SCOPEinsight meets Chris Claes, Strategic Relations, Vredeseilanden/VECO
Every quarter we introduce experts and thought leaders of the agriculture and food value chain community by asking about their role in the sector, their vision of sustainable agriculture and their personal preferences.
Tell us more about VECO and your role in the organization?
VECO is the fruit of a merger between three organizations in 1998. We moved from an organization focused on linking smallholder farmers to markets through program management and strategy development, to shifting our focus on supply chain development. Our objectives and activities revolve around three main topics:
– Strengthening farmer organization as business organizations (business of value chains ) and develop instruments for members
– Linking farmers’ organizations (FO) to private actors within the supply chain and focus on building long term collaboration
– Enabling environments through market transformation
We soon realized that capacity building can only be efficient and sustainable when farmer organizations get access to capital to grow their businesses. That’s why VECO co-founded KAMPANI. KAMPANI is a social impact investment fund that provides growth capital investments to entrepreneurial farming families organized in producer farmer organizations in Africa, Asia and Latin America. KAMPANI started its activities in January 2015.
At VECO I am a strategic advisor responsible for the organization’s corporate strategy and external relations. I am currently looking into how to bring VECO from a Belgian organisation towards an organisation with an international governance structure.
What is your vision of sustainable agriculture?
The World’s population is growing and the poorest people in rural areas are smallholders. Eighty per cent of the food produced in Africa and Asia come from smallholders. They need to be part of the solution. If they are well-organized, able to collectively sell their products through cooperatives and marketing systems, they can have access to agricultural services and finance. VECO strives to create a system that could facilitate the connection between smallholders and business actors, where smallholders are seen as organized professionals and have the relevant skills to do business.
VECO is one of the founding member of AMEA, can you tell us why VECO decided to partake in this initiative?
VECO has a co-founding track record. At the level of services towards farmer organizations, 20 years ago Veco co-founded Alterfin, an alternative financing institute of MFIs and farmer cooperatives. In 2015 Veco initiated and co-founded KAMPANI, a private equity fund that co-invests in farmer organizations. The success of VECO is highly dependent on the success of farmer organizations as reliable business partners in the food chains and on efficient instruments for their farmer members. The initiative of Scopeinsight to found AMEA comes at a time where we’re starting to invest heavily in upgrading the capacity of our colleagues and the organization to really give the right support to farmer organizations to be successful. That’s why we want to support the creation of AMEA as a platform where practice from a variety of actors informs both the improvement of a joint set of metrics to assess the performance of farmer organizations, and the curriculum to improve that performance. The broad use of identical metrics and capacity building curricula might lead to increased trust by private actors and financial institutions to engage with farmer organizations involved in AMEA.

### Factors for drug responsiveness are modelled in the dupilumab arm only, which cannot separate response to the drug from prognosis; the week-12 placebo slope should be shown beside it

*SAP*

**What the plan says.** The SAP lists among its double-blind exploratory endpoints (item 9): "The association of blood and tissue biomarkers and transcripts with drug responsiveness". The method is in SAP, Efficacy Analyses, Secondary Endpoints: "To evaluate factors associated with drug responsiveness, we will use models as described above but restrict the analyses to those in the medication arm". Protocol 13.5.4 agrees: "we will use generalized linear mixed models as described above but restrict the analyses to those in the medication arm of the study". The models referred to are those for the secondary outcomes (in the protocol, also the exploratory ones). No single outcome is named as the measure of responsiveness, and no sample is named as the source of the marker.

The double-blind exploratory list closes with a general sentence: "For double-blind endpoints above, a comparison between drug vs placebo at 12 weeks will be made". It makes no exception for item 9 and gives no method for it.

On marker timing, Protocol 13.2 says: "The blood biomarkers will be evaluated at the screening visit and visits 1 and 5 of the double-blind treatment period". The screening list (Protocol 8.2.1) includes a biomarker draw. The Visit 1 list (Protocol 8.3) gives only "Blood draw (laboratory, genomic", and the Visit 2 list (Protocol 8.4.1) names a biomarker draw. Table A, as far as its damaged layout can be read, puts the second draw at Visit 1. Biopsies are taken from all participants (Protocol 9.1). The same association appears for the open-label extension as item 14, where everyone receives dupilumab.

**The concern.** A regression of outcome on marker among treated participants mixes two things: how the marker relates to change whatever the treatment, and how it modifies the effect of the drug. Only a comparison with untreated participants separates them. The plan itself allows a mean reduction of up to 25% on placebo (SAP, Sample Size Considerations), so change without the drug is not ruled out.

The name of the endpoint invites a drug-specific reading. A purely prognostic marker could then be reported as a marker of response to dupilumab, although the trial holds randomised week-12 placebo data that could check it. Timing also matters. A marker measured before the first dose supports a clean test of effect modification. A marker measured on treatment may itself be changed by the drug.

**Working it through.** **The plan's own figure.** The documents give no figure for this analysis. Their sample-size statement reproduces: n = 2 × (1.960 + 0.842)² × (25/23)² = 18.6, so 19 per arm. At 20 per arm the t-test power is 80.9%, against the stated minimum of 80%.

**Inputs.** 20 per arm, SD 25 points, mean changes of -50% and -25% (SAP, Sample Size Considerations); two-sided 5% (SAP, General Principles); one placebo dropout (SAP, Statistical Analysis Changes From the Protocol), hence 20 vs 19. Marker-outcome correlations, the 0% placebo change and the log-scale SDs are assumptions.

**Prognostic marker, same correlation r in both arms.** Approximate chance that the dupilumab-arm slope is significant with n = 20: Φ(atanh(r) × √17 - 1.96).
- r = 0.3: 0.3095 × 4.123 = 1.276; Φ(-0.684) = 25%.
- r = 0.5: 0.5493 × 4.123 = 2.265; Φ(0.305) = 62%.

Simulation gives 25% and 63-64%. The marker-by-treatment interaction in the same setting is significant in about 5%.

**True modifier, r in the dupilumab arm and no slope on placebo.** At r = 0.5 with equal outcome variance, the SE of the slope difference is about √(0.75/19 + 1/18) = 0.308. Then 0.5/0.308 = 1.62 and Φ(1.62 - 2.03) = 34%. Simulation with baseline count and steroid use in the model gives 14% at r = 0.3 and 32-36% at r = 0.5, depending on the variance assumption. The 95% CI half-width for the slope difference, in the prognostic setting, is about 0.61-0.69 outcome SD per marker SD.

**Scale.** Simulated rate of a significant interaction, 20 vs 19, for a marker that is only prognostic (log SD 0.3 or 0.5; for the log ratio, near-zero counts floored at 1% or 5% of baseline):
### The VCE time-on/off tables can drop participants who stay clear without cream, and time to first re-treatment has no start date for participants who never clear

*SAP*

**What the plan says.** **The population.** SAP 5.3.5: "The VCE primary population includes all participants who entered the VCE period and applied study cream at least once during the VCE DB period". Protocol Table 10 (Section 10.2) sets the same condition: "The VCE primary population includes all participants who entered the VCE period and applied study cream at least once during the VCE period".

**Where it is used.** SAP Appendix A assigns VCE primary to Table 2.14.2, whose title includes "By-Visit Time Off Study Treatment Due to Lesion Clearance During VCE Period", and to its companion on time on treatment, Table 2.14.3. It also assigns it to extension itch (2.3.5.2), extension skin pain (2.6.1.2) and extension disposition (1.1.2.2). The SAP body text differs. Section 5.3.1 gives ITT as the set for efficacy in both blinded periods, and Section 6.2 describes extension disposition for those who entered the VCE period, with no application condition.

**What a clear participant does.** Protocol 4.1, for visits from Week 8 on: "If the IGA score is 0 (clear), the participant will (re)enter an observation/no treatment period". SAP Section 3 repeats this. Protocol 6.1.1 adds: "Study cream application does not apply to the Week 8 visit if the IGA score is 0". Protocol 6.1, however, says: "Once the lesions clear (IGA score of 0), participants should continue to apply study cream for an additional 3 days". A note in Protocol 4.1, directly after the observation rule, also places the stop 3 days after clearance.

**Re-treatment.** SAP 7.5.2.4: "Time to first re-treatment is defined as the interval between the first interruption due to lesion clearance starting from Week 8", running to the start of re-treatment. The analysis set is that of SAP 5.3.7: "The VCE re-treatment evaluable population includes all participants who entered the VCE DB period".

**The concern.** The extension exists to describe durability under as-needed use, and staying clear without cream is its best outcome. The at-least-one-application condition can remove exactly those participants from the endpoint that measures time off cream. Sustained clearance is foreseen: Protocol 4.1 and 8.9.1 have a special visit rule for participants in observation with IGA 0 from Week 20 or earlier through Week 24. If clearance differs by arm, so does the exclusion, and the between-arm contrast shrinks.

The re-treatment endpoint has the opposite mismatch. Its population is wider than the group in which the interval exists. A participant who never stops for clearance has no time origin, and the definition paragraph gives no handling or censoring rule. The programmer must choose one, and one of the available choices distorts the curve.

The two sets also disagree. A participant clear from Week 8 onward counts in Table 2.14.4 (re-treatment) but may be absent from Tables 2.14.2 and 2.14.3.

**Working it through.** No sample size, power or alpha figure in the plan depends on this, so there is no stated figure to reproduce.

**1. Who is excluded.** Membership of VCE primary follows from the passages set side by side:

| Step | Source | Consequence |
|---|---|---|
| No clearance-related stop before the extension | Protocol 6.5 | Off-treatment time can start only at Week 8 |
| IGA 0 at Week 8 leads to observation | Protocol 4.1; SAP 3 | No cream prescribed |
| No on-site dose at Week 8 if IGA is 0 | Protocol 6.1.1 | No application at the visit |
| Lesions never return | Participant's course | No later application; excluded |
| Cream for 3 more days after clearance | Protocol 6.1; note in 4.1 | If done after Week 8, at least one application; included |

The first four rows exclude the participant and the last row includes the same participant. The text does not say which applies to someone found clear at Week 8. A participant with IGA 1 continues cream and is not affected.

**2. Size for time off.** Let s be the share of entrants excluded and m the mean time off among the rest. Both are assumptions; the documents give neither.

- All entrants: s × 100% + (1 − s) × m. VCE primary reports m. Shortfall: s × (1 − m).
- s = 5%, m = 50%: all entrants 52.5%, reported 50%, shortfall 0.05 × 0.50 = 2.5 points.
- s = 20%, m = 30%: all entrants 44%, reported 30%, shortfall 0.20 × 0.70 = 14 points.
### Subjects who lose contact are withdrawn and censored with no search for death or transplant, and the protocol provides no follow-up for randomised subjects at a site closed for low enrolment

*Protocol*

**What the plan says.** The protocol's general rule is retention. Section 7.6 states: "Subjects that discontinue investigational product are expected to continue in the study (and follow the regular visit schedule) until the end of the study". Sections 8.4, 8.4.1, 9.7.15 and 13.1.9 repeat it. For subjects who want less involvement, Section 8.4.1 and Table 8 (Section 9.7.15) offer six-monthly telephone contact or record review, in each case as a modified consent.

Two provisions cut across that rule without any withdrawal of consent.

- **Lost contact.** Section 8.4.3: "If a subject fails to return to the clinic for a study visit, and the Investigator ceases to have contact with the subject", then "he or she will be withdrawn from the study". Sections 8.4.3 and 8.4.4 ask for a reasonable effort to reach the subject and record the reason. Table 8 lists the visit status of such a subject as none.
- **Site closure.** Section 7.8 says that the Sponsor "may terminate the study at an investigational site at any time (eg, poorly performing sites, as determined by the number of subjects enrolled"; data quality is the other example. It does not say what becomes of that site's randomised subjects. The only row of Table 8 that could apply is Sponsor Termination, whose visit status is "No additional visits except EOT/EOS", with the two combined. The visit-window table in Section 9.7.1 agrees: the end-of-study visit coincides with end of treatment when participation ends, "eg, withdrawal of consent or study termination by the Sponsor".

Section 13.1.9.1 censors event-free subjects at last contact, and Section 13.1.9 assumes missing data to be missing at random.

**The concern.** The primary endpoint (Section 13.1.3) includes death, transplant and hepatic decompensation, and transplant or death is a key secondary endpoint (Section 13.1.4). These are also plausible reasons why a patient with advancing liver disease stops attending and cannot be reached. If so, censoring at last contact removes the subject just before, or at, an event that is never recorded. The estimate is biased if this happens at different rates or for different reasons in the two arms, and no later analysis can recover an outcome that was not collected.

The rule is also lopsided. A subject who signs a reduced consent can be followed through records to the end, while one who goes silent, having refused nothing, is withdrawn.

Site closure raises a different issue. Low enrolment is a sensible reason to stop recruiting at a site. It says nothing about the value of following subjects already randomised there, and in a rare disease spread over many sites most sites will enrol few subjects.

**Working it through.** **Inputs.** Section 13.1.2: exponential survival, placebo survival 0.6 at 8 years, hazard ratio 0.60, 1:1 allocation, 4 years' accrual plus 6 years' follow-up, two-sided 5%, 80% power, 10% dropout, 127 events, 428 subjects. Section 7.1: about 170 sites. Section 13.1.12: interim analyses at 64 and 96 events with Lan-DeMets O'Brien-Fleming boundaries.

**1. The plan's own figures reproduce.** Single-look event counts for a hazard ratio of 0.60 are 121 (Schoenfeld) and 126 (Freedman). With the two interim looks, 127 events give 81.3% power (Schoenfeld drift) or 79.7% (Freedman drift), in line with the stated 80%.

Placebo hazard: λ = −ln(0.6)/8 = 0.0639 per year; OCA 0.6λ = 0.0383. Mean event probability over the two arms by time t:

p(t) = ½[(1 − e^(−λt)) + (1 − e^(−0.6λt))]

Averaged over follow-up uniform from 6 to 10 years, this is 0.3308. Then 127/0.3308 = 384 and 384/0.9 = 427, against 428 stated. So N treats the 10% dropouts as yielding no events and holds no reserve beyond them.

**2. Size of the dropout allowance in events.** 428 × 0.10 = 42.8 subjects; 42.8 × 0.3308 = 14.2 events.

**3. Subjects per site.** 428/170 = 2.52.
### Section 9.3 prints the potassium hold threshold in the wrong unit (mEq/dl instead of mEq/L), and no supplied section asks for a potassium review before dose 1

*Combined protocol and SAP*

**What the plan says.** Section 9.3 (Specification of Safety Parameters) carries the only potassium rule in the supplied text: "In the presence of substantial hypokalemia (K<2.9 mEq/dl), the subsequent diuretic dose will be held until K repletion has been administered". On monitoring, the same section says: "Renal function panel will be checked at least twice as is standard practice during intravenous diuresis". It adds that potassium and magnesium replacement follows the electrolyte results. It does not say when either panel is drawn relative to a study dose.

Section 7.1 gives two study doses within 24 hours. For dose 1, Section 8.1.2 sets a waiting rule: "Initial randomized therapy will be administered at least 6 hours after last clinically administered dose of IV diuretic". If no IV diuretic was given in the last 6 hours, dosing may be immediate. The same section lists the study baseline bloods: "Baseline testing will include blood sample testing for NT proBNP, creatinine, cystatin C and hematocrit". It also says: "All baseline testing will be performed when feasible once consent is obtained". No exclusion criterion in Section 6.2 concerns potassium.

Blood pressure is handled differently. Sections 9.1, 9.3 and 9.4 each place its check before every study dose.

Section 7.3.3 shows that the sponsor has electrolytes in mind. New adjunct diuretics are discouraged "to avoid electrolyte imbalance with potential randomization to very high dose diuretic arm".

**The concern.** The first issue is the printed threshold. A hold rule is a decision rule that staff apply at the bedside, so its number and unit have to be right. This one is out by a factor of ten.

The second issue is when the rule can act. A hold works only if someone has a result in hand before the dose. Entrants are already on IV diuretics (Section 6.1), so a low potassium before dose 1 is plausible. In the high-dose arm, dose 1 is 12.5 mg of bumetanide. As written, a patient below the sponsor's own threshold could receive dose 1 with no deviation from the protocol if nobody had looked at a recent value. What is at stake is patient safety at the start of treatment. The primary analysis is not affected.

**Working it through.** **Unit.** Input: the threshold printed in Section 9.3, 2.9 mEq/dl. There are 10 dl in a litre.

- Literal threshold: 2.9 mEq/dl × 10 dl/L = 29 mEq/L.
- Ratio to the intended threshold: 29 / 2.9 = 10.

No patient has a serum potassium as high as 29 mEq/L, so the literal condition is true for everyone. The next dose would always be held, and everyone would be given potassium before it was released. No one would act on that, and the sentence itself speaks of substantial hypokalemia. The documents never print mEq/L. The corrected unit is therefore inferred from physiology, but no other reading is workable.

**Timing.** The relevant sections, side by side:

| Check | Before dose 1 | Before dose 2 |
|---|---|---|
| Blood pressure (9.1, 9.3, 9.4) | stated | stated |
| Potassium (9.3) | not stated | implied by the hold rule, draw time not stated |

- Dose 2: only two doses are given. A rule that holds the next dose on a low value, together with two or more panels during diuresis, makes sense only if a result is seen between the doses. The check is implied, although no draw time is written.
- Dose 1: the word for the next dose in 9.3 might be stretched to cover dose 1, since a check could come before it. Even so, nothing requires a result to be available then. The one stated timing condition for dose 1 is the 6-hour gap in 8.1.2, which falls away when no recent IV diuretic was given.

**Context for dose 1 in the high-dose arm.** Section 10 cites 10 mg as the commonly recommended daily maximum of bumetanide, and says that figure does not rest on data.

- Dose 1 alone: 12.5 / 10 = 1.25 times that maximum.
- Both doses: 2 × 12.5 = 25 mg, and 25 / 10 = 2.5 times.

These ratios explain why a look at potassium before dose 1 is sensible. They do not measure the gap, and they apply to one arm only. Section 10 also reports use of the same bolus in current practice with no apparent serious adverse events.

If you could get back in time, which period would you live again?
Well, one of the most interesting periods in my career may be the first 3 to 5 years after returning from Costa Rica. I had been working 7 years with smallholders in various types of programs and circumstances there: in the beginning it was about setting up inexpensive but effective learning systems for land settlers in the Caribbean Limon province – often without farming experience – to experiment, learn and extend their failures and successes to colleague farmers. We also did initiate some farmer markets in the central urban centers. Later it was about setting up the Costa Rican leg of ‘campesino a campesino’, a peer to peer experimentation and learning platform among farmers, and at the end it was about supporting the structuring of the Central American farmer movement. Back in Belgium I started working with a farmer organisation on setting up some collective initiatives: a label for regional products in Pajottenland, East of Brussels, a farmer-consumer local food chain network in Flanders; a farmer study group on exchanging financial business issues and related strategies; farmer study groups on building in sustainability in their practices…After a few years I became director of an extension service for organic farmers.
And it all turned out to be quite easy for me (well, not too difficult would be the correct wording here) to facilitate/enable those collaborations between farmers (and consumers). I did rely completely on the experience built in Central America, how people collectively learn, how to set up farmer-led research/experiments, how to construct successful collaboration between peers, between different perspectives. I often did get compliments in that period for managing quite interesting working methods, which were mostly developed in what we used to call ‘developing countries’ at the time. And that was quite nice.